The album that came out on April 10th, 1990 is the closest thing hip-hop has to a Sgt. Pepper. A creative conglomeration of everything that came before into a cohesive and perfected whole. The samples were flawless, the songs moved at pace, nothing was left unsaid, the world was Public Enemy’s oyster and they ate an ocean of them. Just admire Chuck D’s lyricism, “Lazer, Anastasia, maze ya / Ways to blaze your brain and train ya … Sad to say I got sold down the river / Still some quiver when I deliver / Never to say I never knew or had a clue / Word was heard, plus hard on the boulevard / Lies, scandalizin’, basin’ / Traits of hate who’s celebratin’ wit Satan?” Chuck D remains one of the most underrated MC’s in history, and he is on full display on Fear of a Black Planet.
The album boasts some of Public Enemy’s greatest songs. Brothers Gonna Work it Out, Power to the People and Can’t Do Nuthin For Ya Man all hold up as classics to this day. Burn Hollywood Burn even features a guest appearance from their West Coast counterpart Ice Cube showing a time when the two coasts weren’t battling against each other but trying to get a message heard. The album itself was just as critically acclaimed as It Takes a Nation of Millions, however, it helped hip hop explode into the mainstream consciousness. Reaching the top 10 in the US, Fear of a Black Planet was one of the most important releases of hip-hops golden age.
However, when remembering this period of Public Enemy, it is one collaboration that has reverberated throughout history. Hired by up and coming director Spike Lee to soundtrack his new film, Do the Right Thing, Public Enemy unleashed what would become their defining statement along with the masterstroke on Fear of a Black Planet.
That song is Fight the Power. Arguably the most important and influential, along with being one of the greatest hip-hop records of all time. Sampling numerous James Brown songs to make a hip-hop anthem, the track moves at a terrifying pace that simply seethes with energy and anger.
Chuck D states the groups rallying call within the first verse, “Now that you’ve realised the pride’s arrived / We’ve got to pump the stuff to make us tough / From the heart / It’s a start, a work of art / To revolutionise”. He goes onto destroy the perspective that white heroes are representative of the world at large, “Elvis was a hero to most / But he never meant shit to me / Straight up racist, the sucker was / Simple and plain”. Flavor Flav interrupts adding, “Muthafuck him and John Wayne!”
The song would become a massive hit for the group, and in turn, become their rallying call. In a Time magazine article, Janice C. Simpson explained, “The song not only whipped the movie to a fiery pitch but sold nearly 500,000 singles and became an anthem for millions of youths, many of them black and living in inner-city ghettos.”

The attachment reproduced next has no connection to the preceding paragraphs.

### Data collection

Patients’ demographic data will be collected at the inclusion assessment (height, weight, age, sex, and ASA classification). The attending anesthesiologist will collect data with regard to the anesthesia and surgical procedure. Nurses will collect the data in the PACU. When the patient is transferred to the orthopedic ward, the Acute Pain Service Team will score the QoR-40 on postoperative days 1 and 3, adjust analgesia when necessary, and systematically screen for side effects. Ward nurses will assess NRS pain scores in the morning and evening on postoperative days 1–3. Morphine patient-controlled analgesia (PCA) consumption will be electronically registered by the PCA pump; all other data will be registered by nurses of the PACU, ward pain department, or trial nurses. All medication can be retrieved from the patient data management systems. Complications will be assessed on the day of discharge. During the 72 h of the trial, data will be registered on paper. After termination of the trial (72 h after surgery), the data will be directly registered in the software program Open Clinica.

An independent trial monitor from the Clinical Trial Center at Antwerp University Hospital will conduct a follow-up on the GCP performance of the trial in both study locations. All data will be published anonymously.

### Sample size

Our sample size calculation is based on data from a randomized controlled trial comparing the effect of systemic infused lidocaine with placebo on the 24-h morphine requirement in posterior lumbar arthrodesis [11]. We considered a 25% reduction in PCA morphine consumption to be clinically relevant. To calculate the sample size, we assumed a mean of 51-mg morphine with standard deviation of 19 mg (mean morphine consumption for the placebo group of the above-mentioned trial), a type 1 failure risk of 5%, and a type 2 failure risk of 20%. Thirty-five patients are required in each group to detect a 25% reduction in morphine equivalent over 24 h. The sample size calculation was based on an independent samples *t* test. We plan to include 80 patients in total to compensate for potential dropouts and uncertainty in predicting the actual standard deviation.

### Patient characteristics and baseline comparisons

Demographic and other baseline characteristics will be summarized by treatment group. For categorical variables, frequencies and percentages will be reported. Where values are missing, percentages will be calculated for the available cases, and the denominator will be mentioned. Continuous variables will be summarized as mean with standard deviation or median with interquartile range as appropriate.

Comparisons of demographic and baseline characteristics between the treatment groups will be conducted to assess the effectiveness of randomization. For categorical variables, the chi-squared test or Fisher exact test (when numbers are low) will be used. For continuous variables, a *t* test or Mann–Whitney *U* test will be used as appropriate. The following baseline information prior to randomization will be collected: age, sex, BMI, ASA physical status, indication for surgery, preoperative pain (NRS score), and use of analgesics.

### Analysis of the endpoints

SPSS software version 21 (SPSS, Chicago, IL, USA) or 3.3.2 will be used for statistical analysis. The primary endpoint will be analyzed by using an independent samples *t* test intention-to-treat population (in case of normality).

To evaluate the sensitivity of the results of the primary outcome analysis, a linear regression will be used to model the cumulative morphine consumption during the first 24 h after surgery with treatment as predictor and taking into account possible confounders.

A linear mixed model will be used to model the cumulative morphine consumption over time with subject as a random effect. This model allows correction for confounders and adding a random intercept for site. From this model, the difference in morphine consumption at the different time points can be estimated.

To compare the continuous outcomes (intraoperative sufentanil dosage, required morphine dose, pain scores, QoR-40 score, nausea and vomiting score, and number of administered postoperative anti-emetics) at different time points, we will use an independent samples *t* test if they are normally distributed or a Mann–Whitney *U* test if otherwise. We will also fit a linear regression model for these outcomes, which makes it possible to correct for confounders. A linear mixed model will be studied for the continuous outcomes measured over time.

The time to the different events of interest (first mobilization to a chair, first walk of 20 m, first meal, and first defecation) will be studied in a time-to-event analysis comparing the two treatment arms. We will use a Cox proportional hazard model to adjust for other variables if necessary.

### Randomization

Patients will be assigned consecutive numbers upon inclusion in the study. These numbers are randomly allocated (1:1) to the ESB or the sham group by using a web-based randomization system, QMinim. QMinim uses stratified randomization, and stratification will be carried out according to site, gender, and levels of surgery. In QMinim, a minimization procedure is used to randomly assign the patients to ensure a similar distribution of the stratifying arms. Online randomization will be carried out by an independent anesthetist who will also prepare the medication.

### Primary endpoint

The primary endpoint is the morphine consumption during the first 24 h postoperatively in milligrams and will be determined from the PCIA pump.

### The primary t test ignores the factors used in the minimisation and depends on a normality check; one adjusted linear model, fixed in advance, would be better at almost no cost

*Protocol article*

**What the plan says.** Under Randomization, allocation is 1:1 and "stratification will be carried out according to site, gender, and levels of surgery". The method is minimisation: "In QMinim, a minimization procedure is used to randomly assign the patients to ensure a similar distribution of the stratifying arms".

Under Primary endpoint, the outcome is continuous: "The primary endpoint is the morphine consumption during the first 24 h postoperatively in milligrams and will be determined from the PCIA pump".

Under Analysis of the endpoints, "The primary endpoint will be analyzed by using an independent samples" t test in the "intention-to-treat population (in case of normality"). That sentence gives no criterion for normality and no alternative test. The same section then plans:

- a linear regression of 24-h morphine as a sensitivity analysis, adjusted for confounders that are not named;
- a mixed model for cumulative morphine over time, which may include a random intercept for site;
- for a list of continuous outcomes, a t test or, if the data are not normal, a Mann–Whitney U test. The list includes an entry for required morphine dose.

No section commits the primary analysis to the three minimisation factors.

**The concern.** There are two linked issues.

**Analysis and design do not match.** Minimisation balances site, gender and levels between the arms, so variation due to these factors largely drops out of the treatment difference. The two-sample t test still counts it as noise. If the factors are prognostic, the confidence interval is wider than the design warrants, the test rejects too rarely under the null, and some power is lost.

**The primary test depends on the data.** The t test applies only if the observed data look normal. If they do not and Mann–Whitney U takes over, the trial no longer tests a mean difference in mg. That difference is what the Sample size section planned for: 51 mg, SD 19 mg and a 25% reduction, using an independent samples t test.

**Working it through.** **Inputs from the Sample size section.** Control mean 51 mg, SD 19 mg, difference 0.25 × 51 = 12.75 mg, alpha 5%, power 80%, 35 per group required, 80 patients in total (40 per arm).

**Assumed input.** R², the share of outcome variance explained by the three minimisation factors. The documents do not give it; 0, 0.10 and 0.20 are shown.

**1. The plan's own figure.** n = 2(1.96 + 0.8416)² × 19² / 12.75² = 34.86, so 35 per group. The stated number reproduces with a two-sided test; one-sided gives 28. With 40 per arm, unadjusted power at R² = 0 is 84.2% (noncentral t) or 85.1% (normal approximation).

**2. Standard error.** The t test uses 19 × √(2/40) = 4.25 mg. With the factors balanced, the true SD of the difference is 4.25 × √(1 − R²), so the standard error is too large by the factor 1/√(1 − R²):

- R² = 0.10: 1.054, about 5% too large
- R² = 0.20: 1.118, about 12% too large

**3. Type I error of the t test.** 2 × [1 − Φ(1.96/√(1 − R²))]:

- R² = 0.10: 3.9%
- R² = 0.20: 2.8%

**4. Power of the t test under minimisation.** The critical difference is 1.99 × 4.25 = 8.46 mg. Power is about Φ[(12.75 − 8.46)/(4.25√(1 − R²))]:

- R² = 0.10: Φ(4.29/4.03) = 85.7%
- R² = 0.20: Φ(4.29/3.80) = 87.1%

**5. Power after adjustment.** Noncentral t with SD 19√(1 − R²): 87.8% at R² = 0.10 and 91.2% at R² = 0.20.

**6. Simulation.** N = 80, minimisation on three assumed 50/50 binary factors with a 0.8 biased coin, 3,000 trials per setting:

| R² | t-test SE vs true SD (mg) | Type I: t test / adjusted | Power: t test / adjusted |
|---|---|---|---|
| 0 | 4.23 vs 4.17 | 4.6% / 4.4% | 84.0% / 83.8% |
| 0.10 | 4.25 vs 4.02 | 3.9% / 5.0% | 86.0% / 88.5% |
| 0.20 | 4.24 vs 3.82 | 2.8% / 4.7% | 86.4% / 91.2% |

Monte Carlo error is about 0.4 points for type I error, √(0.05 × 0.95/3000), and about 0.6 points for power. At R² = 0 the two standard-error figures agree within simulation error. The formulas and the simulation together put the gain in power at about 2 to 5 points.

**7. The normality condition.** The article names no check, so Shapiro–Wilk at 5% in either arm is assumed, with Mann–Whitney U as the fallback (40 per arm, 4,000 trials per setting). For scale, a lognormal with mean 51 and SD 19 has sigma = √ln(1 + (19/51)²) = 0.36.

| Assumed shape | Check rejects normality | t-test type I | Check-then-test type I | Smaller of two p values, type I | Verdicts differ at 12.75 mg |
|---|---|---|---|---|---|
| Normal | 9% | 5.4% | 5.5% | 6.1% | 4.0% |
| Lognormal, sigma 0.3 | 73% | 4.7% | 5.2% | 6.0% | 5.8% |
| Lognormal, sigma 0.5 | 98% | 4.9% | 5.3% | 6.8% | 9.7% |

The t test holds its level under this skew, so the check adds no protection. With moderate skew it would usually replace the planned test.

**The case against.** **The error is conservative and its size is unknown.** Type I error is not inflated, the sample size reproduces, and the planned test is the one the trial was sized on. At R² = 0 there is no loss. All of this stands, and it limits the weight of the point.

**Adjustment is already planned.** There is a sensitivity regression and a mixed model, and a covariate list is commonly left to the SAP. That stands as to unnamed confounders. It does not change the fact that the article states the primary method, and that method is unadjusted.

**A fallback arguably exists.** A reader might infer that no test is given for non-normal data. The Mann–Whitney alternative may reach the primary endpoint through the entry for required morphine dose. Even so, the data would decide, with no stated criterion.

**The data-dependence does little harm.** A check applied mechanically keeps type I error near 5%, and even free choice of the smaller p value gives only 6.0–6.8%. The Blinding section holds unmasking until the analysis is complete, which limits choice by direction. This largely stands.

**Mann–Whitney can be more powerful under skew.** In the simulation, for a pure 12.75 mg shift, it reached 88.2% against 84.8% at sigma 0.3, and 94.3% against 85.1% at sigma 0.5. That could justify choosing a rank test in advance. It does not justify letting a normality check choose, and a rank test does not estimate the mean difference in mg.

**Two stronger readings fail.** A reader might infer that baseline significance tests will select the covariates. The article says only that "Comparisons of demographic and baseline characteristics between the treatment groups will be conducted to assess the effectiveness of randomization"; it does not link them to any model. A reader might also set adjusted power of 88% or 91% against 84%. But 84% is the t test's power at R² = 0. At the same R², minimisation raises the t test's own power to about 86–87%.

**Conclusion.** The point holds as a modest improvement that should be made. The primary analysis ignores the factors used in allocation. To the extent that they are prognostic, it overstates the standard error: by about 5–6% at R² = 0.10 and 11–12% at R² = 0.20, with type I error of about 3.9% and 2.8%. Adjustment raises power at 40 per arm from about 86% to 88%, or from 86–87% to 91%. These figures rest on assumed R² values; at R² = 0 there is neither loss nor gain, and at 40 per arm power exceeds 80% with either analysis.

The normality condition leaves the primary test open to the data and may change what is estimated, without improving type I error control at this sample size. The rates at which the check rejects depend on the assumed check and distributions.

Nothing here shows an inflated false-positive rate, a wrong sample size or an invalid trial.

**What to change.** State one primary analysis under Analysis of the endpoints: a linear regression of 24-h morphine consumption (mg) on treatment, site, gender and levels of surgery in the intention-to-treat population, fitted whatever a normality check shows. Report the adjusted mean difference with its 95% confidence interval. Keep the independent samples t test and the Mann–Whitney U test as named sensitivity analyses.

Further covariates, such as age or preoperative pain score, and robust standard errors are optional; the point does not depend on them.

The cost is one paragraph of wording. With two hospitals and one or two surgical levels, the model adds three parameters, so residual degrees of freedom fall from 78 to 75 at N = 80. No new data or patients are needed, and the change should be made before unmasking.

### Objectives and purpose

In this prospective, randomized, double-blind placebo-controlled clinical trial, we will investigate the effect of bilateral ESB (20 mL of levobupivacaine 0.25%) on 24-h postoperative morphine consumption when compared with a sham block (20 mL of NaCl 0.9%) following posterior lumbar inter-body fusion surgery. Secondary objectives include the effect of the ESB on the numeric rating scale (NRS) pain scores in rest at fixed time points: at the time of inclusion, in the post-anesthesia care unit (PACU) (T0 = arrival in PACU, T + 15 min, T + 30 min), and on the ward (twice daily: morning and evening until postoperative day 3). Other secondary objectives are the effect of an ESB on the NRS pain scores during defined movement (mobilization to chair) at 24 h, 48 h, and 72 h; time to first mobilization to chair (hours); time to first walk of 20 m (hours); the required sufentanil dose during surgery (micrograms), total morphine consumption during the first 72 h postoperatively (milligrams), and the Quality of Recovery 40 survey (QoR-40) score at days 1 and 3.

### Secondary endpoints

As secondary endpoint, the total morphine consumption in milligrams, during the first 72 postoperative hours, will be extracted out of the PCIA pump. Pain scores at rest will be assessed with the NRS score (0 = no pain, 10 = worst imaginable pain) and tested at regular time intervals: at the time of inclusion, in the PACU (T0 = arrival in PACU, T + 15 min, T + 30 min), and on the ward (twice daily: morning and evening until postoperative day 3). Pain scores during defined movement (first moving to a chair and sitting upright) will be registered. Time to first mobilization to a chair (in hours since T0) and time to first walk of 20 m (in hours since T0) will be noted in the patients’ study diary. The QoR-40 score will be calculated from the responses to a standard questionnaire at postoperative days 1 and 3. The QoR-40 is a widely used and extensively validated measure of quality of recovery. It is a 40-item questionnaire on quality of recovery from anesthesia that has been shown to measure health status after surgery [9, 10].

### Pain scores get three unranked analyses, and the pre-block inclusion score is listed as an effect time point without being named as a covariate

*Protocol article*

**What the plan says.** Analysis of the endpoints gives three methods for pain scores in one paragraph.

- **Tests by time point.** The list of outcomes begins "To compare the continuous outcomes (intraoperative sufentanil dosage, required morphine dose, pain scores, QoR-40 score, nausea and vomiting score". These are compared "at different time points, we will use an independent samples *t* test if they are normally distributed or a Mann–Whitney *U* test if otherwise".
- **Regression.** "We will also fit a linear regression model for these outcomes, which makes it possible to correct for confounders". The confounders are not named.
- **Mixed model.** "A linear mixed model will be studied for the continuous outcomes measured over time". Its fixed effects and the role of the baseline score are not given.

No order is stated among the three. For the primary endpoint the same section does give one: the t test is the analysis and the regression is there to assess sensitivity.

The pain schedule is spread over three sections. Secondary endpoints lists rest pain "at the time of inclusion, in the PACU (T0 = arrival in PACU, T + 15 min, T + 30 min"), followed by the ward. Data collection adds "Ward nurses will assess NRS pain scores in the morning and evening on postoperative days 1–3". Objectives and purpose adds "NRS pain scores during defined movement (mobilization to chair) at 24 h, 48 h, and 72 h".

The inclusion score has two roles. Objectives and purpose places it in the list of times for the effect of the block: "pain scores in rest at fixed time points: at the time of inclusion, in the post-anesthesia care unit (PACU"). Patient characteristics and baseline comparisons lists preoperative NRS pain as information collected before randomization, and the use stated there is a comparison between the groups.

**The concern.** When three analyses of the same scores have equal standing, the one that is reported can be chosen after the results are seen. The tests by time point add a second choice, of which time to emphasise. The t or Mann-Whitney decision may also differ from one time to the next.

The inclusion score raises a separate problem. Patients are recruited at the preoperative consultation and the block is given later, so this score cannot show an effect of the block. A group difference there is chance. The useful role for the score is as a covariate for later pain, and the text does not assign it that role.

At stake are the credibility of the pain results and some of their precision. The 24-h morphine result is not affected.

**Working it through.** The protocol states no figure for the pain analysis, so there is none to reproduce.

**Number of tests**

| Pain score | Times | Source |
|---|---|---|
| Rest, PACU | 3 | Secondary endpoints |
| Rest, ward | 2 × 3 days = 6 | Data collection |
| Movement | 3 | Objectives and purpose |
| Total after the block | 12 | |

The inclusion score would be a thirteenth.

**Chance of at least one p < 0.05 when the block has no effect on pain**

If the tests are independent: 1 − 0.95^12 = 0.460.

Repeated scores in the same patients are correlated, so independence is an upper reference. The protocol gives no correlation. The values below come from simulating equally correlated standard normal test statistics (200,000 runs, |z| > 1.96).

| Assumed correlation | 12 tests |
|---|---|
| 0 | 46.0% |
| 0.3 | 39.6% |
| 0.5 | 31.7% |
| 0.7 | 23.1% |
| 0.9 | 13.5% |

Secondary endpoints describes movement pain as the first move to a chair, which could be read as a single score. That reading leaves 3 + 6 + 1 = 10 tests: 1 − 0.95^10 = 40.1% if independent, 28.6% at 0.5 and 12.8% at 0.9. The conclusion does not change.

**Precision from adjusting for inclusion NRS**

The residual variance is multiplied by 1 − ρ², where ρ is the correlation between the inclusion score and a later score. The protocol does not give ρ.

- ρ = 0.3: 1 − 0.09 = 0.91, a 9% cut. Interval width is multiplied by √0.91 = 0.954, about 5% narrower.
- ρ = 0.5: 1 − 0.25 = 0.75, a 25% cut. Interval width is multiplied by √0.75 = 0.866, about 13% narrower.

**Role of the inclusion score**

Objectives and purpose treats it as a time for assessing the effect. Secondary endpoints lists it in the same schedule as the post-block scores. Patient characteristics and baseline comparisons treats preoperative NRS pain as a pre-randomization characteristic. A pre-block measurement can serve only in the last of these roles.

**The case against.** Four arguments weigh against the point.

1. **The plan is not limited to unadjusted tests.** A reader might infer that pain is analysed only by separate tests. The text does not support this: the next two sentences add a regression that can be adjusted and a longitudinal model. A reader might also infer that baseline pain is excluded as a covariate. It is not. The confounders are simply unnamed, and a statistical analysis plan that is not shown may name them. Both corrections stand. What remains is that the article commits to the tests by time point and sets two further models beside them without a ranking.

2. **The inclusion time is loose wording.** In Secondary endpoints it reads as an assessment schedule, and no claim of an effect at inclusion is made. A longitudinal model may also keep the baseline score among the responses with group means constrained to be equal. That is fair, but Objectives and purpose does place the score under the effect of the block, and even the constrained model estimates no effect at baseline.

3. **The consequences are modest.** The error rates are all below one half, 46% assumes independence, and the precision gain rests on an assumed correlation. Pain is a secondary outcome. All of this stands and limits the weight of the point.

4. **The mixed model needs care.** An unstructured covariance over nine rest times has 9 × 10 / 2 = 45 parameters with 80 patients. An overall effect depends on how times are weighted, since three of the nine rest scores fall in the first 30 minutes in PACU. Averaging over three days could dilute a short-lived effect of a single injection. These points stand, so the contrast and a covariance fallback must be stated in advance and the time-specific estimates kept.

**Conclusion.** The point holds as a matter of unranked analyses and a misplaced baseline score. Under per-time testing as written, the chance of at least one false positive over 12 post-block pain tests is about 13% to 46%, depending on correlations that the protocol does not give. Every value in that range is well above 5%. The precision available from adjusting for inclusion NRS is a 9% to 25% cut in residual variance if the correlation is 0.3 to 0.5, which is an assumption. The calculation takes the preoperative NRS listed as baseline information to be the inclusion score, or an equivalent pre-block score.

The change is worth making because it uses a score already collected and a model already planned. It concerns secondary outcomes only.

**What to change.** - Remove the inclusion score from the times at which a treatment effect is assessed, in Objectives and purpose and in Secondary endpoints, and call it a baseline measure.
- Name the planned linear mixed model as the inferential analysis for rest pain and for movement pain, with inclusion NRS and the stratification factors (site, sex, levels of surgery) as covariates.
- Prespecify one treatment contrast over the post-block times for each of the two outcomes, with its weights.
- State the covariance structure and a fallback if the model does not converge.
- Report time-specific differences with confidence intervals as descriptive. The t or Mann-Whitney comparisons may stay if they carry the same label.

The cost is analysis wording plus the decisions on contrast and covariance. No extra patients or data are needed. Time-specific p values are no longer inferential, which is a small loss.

The song came “at a crucial period in America’s struggle with race, capturing both the psychological and social conflicts of the time.” What’s still shocking is that the song is just as prevalent today. Not much has changed since Spike Lee’s powerful film and this magnificent song, and that truly is terrifying. The group would go onto other styles and other messages (along with some strange career choices), however, nothing ever came close to their early run of masterworks which solidified their permanent position as one of the most important groups in music.
Rewatching Spike Lee’s masterpiece Do the Right Thing again the other week made me confront the fact that almost nothing in today’s society has moved forward. Public Enemy’s soundtrack, grounded by the repeated use of Fight The Power throughout the film, is just as awe-inspiring. We are still faced with the issues that Public Enemy were warning us about back in the late 80s. If they were public enemies back in the day, they would still be public enemies to capitalism, large corporations and money-hungry men around the world today.
The constant inclusion of Fight The Power throughout Spike Lee’s film, including the eventual destruction of the noise at the hands of white society (when Sal destroys Radio Raheem’s boombox just before Raheem’s death at the hands of a white police officer) shows the attempts made to quieten the social movement. However, as we move across the destruction of Sal’s Pizzeria, Fight The Power fades back in, and we know that over the hell that is experienced, the voice shouting to fight the powers that be can never be fully silenced.
Public Enemy’s music will never remain quiet. It will always be groundbreaking. It will be the music that forced me to face the privilege I have experienced. It taught me that I had to be a part of change along with the need to understand and learn the issues that plague society to this day. Public Enemy put a mirror up to the world and made it take a long hard look at itself. If that’s not what music is meant to do, if that’s not how revolutionary music is meant to be, I don’t see the point in listening to music at all.
Go listen to It Takes a Nation of Millions to Hold Us Back or Fear of a Black Planet and blast every song as loud as you possibly can. Feel the drive to make a change. As recently as today, people were protesting in front of the White House while playing and dancing to Fight The Power on repeat. This fight has been going on for a long time, and Public Enemy knew just how to soundtrack it.